One of the best and most well-known moments of the Goon Show, which sums it up perfectly and is also hilariously peculiar, is "What Time is it, Eccles?" Bluebottle, a young schoolboy voiced by Peter Sellers, and Eccles, a slow and simple man played by Milligan, discuss the time written on a piece of paper. The scene takes place in the "ground floor attic" of a house.

http://www.youtube.c...h?v=-tjHlFPTwVk

In the 50s and 60s Milligan did a large amount of stand-up comedy, as well as appearances on TV shows, being interviewed or playing roles within shows or films, as well as some plays (including Treasure Island, where he played Ben Gunn).

His next successful venture was the Q series, which was often seen as very "hit or miss". Q was a surreal comedy sketch show, and was a major influence on Monty Python's Flying Circus. The levels of surrealism matched, and in some cases surpassed, the levels in the Goon Show. Milligan would often suddenly end sketches and begin another, or create sketches with no real punchline.

One of Q's most popular scenes, the Dalek Sketch:

http://www.youtube.c...h?v=C0n88tZQc4Q

Unfortunately Milligan didn't get on well with the BBC, who criticised his sometimes risque screenplay choices. They took coldly to his style of humour and often ridiculed scripts, proclaiming them to be "not funny". Flying Circus was, after a short bumpy period to begin with, taken well by the BBC. Milligan was left high and dry while the Pythons took the fame he deserved. There was a gap of a number of years before his Q series continued with Q7 (the number of the series followed the 'Q'). The final series was named "There's A Lot Of It About", but by this time the Pythons had amassed a gigantic global fanbase and Milligan's work attracted little interest in comparison.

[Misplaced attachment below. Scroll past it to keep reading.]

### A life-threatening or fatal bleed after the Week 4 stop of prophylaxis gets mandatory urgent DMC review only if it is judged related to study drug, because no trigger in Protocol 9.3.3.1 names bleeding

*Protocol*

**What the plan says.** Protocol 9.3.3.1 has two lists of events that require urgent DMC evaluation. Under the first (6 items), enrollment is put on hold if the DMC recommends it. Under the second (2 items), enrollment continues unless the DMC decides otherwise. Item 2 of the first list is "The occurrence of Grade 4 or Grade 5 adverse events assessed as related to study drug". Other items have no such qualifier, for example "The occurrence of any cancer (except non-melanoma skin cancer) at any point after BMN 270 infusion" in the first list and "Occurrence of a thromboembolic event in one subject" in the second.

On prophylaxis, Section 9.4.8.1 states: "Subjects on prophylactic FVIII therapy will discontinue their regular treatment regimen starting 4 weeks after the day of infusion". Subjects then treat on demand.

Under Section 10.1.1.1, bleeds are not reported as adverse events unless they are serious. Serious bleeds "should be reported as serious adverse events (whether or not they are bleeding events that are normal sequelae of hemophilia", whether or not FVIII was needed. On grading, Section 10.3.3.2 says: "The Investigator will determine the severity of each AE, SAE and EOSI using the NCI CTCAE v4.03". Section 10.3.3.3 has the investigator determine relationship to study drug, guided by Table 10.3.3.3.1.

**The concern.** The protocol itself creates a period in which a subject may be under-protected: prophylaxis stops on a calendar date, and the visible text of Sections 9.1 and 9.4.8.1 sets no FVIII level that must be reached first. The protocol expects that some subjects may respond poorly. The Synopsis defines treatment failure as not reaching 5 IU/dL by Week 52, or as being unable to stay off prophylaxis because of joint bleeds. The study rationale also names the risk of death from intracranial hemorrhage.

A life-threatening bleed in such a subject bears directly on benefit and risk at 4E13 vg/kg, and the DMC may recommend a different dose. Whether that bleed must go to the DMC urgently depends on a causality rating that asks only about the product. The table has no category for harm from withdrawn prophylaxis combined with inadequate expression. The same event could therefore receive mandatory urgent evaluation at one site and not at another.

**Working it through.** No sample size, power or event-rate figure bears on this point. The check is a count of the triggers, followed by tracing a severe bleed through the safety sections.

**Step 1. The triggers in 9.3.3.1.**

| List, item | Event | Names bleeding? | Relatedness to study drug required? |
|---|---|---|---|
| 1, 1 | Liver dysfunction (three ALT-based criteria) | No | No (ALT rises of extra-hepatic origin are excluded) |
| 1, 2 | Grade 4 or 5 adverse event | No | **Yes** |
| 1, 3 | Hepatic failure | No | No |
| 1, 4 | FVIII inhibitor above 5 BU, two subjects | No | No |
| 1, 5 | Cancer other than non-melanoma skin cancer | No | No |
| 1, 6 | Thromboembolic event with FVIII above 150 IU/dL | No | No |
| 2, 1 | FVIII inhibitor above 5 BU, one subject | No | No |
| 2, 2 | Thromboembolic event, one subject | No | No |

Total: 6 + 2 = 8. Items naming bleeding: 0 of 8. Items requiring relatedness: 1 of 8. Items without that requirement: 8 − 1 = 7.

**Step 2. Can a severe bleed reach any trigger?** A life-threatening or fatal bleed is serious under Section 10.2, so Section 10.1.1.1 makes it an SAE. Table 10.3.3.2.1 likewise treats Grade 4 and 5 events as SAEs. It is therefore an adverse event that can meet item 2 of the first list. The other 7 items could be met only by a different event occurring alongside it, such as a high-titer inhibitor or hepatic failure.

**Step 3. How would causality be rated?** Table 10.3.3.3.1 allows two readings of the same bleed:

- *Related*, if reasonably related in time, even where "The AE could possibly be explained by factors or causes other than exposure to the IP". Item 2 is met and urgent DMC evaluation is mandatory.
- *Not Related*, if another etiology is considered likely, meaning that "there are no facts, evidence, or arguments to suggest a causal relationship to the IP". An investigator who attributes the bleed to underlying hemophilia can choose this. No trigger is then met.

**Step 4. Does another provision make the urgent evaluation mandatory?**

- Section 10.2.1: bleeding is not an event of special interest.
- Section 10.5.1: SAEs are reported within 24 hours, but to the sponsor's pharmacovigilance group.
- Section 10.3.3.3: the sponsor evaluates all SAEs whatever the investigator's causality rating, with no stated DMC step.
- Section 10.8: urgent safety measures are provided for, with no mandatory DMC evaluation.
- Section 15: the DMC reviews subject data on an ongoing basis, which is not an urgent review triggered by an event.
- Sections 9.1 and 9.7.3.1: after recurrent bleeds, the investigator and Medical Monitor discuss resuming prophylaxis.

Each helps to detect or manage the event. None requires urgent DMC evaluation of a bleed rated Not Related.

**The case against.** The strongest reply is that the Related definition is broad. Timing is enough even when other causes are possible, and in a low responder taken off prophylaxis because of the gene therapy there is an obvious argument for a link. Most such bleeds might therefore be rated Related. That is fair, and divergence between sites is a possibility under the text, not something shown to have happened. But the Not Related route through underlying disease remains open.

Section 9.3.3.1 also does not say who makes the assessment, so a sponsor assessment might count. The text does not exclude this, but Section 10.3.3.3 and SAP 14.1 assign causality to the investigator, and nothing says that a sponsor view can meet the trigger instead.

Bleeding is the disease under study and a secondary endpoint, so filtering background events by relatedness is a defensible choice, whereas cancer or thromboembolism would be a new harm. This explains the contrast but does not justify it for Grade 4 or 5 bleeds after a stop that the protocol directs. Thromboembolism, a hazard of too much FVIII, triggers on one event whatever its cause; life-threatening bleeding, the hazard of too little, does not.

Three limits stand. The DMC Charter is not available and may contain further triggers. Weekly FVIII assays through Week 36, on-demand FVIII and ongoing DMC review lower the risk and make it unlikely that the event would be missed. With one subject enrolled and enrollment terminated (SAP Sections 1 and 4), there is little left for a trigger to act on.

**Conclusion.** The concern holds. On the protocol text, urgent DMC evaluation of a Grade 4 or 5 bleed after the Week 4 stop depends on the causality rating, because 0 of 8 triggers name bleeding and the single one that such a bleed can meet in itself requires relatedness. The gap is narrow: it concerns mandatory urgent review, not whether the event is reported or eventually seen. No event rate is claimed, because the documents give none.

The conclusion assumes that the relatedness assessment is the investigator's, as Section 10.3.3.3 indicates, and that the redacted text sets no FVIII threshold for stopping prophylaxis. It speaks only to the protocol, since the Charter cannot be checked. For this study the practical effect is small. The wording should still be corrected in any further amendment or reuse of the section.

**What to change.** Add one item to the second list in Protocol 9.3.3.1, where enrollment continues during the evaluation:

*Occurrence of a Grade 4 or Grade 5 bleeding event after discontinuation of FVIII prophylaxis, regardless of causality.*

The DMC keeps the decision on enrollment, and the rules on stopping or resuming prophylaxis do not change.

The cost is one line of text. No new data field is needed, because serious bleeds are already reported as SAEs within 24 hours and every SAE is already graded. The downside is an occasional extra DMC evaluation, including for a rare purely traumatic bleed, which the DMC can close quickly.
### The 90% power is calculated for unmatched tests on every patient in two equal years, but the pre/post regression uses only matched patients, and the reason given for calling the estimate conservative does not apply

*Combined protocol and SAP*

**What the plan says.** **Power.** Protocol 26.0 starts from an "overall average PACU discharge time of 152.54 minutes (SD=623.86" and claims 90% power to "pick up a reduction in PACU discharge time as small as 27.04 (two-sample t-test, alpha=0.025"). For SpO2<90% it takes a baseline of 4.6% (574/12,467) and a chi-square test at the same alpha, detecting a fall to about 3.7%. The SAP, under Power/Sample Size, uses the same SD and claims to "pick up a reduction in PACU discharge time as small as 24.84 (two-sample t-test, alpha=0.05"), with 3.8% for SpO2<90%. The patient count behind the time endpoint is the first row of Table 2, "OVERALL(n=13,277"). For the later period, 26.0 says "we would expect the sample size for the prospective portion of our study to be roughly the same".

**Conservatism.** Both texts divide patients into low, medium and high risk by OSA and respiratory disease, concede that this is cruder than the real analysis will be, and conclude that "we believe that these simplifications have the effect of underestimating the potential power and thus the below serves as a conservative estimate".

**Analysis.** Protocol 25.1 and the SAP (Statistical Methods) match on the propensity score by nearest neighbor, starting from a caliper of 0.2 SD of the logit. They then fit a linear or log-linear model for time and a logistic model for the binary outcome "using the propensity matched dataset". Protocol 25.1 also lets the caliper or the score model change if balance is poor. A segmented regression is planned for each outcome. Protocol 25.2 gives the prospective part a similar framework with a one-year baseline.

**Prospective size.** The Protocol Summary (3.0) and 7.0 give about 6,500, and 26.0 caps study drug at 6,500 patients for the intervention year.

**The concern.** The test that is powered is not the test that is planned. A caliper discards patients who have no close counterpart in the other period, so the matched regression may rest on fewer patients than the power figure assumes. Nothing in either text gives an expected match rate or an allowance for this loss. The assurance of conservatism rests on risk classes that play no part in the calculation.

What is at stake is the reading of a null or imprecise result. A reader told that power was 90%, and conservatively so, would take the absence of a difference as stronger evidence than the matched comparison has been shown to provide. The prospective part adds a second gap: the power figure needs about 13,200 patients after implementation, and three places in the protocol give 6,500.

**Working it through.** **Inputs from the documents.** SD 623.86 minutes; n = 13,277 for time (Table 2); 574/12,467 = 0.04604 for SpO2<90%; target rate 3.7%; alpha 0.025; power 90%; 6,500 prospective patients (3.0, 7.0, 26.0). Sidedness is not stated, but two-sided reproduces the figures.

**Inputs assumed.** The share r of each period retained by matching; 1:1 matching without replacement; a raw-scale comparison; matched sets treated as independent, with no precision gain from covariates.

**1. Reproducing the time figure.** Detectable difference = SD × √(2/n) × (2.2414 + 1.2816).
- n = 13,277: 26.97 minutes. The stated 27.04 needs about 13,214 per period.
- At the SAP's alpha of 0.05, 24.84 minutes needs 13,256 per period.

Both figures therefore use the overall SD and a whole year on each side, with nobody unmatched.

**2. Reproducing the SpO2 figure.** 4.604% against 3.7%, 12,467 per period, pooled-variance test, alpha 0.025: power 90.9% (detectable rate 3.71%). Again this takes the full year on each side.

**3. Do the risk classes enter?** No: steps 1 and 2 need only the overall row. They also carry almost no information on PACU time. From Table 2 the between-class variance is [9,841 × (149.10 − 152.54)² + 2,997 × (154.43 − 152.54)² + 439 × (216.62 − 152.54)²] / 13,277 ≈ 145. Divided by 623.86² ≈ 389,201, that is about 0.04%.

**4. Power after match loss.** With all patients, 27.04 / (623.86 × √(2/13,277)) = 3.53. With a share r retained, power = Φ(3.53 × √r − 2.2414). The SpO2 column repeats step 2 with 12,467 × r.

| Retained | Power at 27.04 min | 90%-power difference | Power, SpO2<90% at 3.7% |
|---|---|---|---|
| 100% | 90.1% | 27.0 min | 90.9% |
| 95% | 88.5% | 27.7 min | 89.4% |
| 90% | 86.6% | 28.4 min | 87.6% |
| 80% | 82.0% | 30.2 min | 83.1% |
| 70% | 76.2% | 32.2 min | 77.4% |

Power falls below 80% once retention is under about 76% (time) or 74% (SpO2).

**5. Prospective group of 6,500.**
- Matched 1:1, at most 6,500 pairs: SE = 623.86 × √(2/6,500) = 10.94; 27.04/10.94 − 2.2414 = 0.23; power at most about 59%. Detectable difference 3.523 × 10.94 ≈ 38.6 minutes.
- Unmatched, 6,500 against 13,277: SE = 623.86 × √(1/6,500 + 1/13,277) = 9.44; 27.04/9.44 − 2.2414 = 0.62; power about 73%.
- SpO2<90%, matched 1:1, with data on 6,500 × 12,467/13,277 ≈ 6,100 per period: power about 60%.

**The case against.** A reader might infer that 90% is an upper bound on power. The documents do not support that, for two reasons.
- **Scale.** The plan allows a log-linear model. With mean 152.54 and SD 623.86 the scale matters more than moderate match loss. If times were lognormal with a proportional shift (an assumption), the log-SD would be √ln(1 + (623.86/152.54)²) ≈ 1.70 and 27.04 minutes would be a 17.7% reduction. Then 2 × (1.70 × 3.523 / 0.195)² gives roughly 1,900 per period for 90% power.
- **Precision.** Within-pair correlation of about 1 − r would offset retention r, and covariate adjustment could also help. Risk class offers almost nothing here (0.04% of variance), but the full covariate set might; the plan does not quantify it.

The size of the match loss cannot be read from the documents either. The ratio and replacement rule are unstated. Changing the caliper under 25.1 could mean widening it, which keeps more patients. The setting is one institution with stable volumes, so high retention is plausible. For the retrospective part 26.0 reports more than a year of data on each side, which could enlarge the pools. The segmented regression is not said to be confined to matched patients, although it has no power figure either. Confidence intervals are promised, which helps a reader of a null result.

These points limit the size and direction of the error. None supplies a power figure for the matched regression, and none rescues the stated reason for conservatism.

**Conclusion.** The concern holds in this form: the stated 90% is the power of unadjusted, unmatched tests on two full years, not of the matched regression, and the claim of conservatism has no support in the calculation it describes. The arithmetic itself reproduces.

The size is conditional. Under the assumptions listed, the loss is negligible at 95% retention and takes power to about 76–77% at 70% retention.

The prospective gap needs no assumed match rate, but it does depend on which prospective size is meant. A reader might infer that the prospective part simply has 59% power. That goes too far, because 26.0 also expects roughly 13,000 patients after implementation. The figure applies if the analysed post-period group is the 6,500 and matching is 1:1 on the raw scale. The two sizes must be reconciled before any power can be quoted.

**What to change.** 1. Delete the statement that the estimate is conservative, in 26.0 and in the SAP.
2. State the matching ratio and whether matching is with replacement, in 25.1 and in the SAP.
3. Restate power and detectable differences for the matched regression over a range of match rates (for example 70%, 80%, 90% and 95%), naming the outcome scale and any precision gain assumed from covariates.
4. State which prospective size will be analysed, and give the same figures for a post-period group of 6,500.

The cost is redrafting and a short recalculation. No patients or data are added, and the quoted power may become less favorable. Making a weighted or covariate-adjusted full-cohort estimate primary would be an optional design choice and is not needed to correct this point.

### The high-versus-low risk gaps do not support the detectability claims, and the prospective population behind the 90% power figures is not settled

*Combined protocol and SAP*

However, his other works including prose, fiction and poetry were popular. His comedy story 'Puckoon' as well as his series of War memoirs attracted a sizeable amount of attention. His fame declined as he did less work on-screen and more on paper. The age of surreal comedy, with the end of Flying Circus, had ended and had been replaced largely by Alternative Comedy, with shows like The Young Ones and A Bit of Fry and Laurie (Stephen Fry and Hugh Laurie would later go on to become global stars). Today comedy is very simplified, with jokes often holding little ambiguity or not needing much intellect to grasp. Personally, I'd like to see a return to the form of comedy pioneered by Milligan; it was simply designed around pushing the limits of comedic understanding, and breaking moulds.

Towards the end of his life Milligan's popularity began to to rise, partially due to the re-airing of some of his work as well as many major modern comedians citing Milligan as an influence.

For much of his life Spike had battled with depression, having no less than 10 mental breakdowns though out his life, some lasting a year or more.

To quote an online source standing as a tribute to him;

"In a BBC poll he was voted funniest person of the last 1,000 years ahead of Cleese, Billy Connolly and Charlie Chaplin.

The baffling anarchy of his nonsense poetry endeared him to British readers, who picked his verse "On The Ning Nang Nong" as the nation's favourite poem.

He was also a prolific, highly respected comic author, bringing out titles such as "Adolf Hitler: My part in his downfall", about his war-time service."